Hidden Figures event honors skills, resiliency, ingenuityNov. 1, 2018, 9:08 AM
by Kathy Whitney
The Vanderbilt University Medical Center Office of Diversity Affairs held the second annual Hidden VUMC Figures event Oct. 29 in Light Hall.
“The figures we honor today, once hidden without the acknowledgment, are illuminated in the bright light of celebration and gratitude from all of us who make up our VUMC community,” said André Churchwell, MD, Chief Diversity Officer for VUMC, as he welcomed those attending the recognition ceremony. “In the coming years we will routinely acknowledge others from across VUMC for their skills, resiliency, ingenuity and hard work that make our medical center one of the greatest in the world.”
Lillian Nanney, PhD, professor of Plastic Surgery, emerita, introduced honoree Jesse Britton Sr., whose 55-year career began in the anatomy/pathology department when he was 25. He assisted pathology residents while they learned and performed autopsies. He was proficient at embedding, sectioning and staining paraffin blocks for pathology reports, organizing and filing millions of blocks in Vanderbilt’s pathology tissue bank. In 1984, he was recruited to be the workhorse behind the anatomical donations program. He briefly retired at 65, but soon returned to the autopsy service in pathology where he worked for another seven years.
“We had a system. Jesse had a book; we wrote instructions. Jesse would read my sketchy plans in the book and go about cutting sections and doing my experiments and literally making my dreams come true. By morning time, the work would be on my desk,” Nanney told the audience.
Adrienne Ames, MSN, adjunct associate professor of Nursing, introduced posthumous honoree Rosamond Gabrielson, RN, who arrived at VUMC in 1976 as the director of Nursing, immediately following her tenure as president of the American Nurses Association. During her 12 years at Vanderbilt, she helped establish nursing bylaws and staff action committees, which ultimately led to what is now known as shared governance. She retired from Vanderbilt in 1988 and died in 2000. Her legacy left a significant footprint on Vanderbilt nursing.
“I know she is the most courageous, visionary leader I have ever worked with. She was an amazing individual,” Ames said. “She was a strong advocate for the staff nurse and anyone who was at the clinical level of nursing. She was dedicated to the patient and to those taking care of patients.”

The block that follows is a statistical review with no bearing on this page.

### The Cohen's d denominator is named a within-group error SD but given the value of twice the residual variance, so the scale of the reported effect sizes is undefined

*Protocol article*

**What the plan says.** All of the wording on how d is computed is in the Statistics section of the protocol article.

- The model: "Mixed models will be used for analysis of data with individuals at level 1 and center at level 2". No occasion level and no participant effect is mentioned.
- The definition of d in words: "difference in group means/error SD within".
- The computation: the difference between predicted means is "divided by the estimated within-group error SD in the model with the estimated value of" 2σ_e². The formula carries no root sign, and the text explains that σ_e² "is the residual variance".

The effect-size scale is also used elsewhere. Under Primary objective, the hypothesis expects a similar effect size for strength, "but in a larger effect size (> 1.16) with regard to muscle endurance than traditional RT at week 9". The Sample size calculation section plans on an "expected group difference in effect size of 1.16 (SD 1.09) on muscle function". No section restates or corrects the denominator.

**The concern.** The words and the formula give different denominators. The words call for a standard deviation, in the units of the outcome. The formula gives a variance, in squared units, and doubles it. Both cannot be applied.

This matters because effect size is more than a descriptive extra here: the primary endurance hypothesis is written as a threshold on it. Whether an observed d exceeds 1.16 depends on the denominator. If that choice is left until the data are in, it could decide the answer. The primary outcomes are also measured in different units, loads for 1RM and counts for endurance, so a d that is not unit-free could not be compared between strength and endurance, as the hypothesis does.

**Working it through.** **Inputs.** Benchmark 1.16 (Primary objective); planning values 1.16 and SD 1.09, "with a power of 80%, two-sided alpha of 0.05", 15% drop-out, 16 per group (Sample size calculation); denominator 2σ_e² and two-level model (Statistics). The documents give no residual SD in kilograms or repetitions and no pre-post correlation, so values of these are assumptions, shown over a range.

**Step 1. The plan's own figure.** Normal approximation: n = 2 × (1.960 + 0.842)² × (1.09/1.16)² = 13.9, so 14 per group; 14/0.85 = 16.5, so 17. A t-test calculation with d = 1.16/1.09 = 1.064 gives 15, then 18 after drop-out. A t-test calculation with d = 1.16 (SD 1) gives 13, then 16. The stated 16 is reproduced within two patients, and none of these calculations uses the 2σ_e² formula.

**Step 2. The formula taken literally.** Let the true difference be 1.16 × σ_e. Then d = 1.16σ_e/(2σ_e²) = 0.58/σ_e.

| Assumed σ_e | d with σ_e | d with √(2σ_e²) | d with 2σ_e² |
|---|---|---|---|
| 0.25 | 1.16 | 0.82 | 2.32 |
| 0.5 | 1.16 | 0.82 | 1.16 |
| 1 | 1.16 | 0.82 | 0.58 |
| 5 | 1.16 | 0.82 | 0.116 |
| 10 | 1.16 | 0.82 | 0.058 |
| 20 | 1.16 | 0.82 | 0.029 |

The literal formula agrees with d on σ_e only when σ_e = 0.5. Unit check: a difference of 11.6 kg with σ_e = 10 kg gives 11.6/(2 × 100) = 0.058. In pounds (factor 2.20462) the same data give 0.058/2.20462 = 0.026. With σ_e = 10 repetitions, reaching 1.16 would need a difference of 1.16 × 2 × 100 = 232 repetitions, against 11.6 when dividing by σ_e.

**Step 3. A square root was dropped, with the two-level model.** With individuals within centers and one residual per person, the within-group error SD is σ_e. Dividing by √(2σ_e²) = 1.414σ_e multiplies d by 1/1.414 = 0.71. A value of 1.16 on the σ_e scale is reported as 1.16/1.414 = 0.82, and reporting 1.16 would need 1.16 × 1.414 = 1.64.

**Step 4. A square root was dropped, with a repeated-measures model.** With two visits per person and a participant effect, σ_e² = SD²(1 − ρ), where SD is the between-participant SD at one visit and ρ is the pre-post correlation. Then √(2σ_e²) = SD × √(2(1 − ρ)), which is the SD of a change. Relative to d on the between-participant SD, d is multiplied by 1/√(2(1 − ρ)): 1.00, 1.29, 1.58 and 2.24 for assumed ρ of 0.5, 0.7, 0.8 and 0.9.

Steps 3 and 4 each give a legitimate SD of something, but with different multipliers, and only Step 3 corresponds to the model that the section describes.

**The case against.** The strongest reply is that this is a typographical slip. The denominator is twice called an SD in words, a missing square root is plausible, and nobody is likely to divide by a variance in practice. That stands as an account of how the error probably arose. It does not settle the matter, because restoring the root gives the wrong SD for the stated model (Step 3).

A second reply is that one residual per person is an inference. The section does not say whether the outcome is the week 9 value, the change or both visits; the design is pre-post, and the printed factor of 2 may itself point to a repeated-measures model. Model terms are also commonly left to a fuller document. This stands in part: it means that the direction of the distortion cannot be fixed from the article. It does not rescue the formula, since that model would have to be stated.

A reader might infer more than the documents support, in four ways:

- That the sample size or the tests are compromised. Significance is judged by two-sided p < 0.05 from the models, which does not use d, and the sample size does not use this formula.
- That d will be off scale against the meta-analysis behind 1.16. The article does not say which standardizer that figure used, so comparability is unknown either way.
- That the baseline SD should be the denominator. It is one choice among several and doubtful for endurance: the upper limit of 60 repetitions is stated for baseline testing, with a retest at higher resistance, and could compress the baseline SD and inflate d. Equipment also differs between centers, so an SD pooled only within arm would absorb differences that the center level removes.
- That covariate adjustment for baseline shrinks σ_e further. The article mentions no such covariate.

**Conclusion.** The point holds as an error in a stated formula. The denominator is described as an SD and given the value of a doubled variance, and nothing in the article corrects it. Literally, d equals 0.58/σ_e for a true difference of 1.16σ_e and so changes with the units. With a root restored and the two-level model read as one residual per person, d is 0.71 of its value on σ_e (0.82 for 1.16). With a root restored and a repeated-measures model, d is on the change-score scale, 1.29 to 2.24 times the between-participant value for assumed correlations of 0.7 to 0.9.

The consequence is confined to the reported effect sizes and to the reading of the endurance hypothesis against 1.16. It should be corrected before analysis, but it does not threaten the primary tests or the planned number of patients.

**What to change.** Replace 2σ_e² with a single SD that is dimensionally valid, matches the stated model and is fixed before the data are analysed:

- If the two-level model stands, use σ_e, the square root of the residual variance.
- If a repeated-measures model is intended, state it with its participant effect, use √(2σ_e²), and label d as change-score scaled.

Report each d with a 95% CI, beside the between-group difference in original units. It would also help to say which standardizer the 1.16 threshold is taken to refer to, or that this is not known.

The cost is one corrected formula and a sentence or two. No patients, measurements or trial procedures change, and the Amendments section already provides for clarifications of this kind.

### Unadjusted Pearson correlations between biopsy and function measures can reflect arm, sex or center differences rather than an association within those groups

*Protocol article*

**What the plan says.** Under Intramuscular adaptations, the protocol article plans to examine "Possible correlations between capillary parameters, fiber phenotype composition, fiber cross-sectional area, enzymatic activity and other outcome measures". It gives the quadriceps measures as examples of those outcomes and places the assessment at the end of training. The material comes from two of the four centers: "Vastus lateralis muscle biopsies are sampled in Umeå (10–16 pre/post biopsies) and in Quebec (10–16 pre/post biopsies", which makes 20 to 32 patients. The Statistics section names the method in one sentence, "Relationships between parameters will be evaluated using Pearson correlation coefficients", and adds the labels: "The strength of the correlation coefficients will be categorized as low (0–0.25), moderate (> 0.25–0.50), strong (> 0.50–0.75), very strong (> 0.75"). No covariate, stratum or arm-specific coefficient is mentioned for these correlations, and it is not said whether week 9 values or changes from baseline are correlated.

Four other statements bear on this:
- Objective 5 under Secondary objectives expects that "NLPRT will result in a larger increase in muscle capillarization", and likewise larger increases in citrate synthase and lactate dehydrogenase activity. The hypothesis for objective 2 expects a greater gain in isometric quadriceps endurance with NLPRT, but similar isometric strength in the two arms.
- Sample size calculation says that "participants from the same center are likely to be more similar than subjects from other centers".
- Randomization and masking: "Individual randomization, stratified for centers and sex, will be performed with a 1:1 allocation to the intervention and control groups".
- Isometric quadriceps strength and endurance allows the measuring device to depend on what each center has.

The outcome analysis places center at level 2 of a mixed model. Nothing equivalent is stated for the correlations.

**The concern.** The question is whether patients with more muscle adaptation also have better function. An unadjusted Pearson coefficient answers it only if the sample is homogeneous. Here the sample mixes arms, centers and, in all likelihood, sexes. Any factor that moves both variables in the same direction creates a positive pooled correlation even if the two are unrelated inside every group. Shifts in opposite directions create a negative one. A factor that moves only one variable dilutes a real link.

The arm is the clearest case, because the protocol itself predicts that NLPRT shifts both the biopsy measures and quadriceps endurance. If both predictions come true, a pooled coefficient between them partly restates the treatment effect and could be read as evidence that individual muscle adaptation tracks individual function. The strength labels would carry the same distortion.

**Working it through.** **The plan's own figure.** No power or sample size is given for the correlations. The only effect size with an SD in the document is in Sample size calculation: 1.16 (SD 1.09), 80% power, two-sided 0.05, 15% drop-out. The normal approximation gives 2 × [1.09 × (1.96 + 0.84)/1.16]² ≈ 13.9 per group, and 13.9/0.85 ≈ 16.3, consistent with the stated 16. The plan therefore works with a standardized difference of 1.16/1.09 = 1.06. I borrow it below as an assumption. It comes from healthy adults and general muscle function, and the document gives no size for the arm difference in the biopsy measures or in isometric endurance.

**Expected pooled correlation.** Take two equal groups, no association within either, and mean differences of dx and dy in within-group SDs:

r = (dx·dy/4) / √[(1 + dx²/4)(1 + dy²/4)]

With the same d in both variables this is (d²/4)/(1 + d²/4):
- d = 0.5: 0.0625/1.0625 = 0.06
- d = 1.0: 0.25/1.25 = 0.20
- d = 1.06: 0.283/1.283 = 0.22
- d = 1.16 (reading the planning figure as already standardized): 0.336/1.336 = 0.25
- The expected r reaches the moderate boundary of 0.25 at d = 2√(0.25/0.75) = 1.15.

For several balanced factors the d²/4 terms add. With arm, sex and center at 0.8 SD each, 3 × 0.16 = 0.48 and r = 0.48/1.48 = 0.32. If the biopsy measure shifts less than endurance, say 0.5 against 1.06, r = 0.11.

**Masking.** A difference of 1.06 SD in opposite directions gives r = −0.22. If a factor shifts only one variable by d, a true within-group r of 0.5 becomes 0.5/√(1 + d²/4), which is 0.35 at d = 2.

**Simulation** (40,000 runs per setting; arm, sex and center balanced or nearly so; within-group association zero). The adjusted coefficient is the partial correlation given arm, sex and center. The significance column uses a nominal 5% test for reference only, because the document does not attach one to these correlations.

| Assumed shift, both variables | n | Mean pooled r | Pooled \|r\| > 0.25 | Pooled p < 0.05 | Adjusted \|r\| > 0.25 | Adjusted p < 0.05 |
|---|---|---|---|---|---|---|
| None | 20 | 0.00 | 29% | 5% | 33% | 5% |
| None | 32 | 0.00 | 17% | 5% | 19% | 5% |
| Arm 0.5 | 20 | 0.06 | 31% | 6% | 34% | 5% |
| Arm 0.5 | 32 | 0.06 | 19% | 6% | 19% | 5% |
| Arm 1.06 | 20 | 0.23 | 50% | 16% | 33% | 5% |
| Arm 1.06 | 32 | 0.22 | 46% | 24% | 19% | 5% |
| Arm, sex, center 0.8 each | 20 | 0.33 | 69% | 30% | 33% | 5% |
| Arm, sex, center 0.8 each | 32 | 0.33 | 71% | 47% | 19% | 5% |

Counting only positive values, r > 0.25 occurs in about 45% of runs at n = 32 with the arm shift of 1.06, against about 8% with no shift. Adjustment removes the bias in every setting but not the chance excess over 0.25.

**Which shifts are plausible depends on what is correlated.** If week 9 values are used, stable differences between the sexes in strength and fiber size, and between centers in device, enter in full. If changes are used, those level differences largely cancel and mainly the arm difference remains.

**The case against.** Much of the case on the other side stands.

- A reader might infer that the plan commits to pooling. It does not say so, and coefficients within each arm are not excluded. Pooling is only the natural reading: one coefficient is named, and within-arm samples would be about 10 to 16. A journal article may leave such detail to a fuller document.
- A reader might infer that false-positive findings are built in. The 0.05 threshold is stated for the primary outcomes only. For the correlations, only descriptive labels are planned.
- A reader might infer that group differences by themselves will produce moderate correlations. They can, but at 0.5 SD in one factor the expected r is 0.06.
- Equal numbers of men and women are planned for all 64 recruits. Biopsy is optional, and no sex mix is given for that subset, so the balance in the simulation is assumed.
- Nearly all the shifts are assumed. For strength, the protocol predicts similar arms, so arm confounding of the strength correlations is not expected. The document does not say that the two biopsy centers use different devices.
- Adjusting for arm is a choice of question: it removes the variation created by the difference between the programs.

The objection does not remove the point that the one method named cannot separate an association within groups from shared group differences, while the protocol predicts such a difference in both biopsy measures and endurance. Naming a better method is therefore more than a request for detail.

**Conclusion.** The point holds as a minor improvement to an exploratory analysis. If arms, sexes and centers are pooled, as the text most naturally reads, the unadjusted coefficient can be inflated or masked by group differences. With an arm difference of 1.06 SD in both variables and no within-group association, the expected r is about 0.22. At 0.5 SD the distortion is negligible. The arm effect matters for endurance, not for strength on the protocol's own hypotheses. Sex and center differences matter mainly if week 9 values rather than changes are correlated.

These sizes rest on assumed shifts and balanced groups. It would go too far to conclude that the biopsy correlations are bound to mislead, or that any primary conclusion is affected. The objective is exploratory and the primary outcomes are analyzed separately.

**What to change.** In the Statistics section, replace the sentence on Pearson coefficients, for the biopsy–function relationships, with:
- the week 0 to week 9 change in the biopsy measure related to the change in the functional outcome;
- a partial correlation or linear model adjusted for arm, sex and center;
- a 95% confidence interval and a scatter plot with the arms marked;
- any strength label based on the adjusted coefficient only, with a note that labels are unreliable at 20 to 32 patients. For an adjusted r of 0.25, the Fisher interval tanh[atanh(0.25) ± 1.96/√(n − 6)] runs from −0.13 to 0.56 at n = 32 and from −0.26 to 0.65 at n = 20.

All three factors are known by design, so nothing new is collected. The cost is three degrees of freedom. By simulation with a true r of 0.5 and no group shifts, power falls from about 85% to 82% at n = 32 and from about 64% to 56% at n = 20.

Paul Moore, MD, professor of Pediatrics, introduced honoree Odessa Settles, MSN, who started at Vanderbilt in 1969 as a nursing assistant in the Neonatal Intensive Care Unit (NICU), working under the tutelage of Mildred Stahlman, MD. After graduating from the University of Tennessee, Settles returned to the NICU as a staff nurse. Vanderbilt’s Angel I Newborn Emergency Transport Ambulance made its maiden transport in 1974 with Settles on board. She eventually became the transport practitioner lead in 1999. She is the coordinator of the bronchial pulmonary dysplasia follow-up clinic and NICU follow-up clinic and participates in research projects and is a frequent guest speaker on racism in nursing.
“I am grateful to Odessa and for the care she provides to our patients. She has been a wonderful colleague to many of us for so long and we’re so glad to honor her today,” Moore said.
Charlene Dewey, MD, M.Ed, professor of Medical Education and Administration and Medicine, and her colleague Melissa Redmon, LPN, introduced the final honoree, Martha Young. After high school Young became an LPN and worked at George Hubbard Hospital and then entered private practice before joining VUMC in 1992. At that time she was the first and only African-American nurse in several outpatient clinics and departments where she worked including fertility and reproductive medicine, OB-GYN and internal medicine. She has remained in the internal medicine acute care practice clinic for the past 21 years.
“I’ve been privileged to work with Martha for the last 10 years now. There have been plenty of people who have come and gone in that clinic, and Martha is the stable rock that has never left, never wavered,” Dewey said. “It’s been a pleasure to see Martha work with the rest of the team and how much she cares about the patients and how she knows all the patients by name, and stories about them and their families.”